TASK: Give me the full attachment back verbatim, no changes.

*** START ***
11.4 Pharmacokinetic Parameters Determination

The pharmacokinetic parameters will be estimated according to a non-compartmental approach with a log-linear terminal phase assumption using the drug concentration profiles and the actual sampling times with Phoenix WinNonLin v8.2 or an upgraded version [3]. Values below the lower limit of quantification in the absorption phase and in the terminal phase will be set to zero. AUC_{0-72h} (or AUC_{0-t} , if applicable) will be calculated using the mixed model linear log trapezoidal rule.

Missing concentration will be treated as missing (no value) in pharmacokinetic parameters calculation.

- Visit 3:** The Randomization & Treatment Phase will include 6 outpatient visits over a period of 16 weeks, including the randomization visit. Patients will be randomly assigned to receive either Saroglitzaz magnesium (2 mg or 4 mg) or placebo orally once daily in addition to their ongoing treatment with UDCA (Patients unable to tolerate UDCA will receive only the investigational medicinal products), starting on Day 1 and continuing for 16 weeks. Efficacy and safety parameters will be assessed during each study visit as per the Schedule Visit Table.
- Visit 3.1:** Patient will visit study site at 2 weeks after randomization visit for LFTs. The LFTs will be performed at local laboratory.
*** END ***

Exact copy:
11.4 Pharmacokinetic Parameters Determination

The pharmacokinetic parameters will be estimated according to a non-compartmental approach with a log-linear terminal phase assumption using the drug concentration profiles and the actual sampling times with Phoenix WinNonLin v8.2 or an upgraded version [3]. Values below the lower limit of quantification in the absorption phase and in the terminal phase will be set to zero. AUC_{0-72h} (or AUC_{0-t} , if applicable) will be calculated using the mixed model linear log trapezoidal rule.

Missing concentration will be treated as missing (no value) in pharmacokinetic parameters calculation.

- Visit 3:** The Randomization & Treatment Phase will include 6 outpatient visits over a period of 16 weeks, including the randomization visit. Patients will be randomly assigned to receive either Saroglitzaz magnesium (2 mg or 4 mg) or placebo orally once daily in addition to their ongoing treatment with UDCA (Patients unable to tolerate UDCA will receive only the investigational medicinal products), starting on Day 1 and continuing for 16 weeks. Efficacy and safety parameters will be assessed during each study visit as per the Schedule Visit Table.
- Visit 3.1:** Patient will visit study site at 2 weeks after randomization visit for LFTs. The LFTs will be performed at local laboratory.